“I’m up on the bench all the time and cheering and leading and helping in any way I can.”
Johnson remained patient with his limited minutes before the San Diego State game.
“You’ve just got to stay in the moment, stay locked in,” he said. “I think everybody on this team is going to have big games and big moments. We’re all going to need everybody throughout the year.”
It’s an attitude Musselman appreciates.
“I think anybody has to admire a player that comes to work, tries to get better every day, has a role where maybe he would want a larger role, and then is able to produce when his number’s called,” Musselman said. “That takes great inner belief in yourself and it takes consistency on the practice floor.”
Johnson redshirted during the 2020-21 season after transferring from UALR. Then he played in 16 games for the Razorbacks last season when he averaged 2.3 points and 2.7 rebounds in 7.8 minutes.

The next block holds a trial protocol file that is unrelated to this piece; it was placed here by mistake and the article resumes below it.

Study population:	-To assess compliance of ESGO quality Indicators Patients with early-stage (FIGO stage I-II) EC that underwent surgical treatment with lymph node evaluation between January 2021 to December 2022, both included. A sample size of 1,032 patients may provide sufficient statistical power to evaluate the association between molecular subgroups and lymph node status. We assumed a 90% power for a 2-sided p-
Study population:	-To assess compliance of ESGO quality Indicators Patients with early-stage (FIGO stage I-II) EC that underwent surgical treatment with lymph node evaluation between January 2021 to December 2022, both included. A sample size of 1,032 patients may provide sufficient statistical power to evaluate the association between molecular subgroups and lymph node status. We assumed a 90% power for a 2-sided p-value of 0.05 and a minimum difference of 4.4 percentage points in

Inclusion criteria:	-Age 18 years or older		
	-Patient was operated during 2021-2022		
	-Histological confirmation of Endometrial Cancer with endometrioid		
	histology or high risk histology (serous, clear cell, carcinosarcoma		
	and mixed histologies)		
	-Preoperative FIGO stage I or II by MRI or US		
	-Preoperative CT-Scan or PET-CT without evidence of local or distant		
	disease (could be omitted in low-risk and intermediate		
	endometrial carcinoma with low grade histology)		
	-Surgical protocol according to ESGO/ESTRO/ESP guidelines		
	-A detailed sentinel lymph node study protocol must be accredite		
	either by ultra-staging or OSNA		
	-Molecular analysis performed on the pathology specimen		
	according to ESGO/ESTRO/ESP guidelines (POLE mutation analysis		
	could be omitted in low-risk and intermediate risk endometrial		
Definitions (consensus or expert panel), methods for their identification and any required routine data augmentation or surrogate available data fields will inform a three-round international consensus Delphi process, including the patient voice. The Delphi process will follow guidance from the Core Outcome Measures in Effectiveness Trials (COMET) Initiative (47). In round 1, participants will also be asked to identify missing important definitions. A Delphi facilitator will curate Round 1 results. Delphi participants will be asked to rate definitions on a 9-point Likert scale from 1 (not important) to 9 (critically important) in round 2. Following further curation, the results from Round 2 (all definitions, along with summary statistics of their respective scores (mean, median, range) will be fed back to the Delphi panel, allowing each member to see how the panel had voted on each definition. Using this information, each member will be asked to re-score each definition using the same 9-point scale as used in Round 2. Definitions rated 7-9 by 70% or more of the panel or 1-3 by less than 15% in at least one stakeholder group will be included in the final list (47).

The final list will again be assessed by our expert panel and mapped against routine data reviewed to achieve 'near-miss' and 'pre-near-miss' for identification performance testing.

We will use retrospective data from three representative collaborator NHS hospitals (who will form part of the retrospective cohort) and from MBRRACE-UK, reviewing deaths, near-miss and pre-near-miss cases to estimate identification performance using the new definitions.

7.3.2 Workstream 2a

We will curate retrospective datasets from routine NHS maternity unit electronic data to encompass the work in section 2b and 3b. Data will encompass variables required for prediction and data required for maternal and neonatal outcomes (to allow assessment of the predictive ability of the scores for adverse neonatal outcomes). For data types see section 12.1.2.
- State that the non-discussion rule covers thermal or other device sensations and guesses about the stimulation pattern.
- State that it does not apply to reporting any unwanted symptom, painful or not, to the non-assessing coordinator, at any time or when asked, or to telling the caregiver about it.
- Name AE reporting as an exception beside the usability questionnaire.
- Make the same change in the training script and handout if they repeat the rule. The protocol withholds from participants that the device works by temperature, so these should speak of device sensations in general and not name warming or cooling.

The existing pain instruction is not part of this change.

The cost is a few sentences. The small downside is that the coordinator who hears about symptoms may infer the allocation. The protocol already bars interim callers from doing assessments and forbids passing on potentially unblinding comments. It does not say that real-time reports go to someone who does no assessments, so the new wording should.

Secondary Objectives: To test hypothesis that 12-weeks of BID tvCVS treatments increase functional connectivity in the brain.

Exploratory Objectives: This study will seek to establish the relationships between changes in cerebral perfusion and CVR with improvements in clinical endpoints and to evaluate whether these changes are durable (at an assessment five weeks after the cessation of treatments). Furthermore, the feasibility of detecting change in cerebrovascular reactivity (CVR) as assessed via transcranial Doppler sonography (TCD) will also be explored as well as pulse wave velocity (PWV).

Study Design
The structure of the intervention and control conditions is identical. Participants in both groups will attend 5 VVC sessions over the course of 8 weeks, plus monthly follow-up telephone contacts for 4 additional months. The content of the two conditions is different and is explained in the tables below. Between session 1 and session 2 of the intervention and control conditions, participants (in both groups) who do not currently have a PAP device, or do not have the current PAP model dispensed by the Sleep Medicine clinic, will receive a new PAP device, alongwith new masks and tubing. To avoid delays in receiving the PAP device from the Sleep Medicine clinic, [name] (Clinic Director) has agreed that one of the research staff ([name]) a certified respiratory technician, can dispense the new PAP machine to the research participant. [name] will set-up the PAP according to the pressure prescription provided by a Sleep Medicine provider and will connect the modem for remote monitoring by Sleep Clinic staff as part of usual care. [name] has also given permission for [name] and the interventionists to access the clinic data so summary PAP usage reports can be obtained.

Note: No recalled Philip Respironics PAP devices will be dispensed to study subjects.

Among Johnson’s best performances last season were having 15 points and 7 rebounds against Elon; 7 and 8 against Texas A&M; 7 and 6 against Mississippi State; and 6 and 8 against Tennessee.
“Being here for 2 1/2 years, I’ve seen how long a season is and how the roles switch and the opportunities switch and all that,” Johnson said. “So I think that’s just something that you’ve got to stick with it.”
Johnson, who is from Brooklyn, has stuck with things at Arkansas through some tough times.
In the summer of 2021, Johnson was arrested for disorderly conduct and then served a one-game suspension imposed by Musselman for the SEC opener at Mississippi State for an undisclosed disciplinary reason.
On Wednesday, Johnson went through graduation ceremonies after earning a communications degree.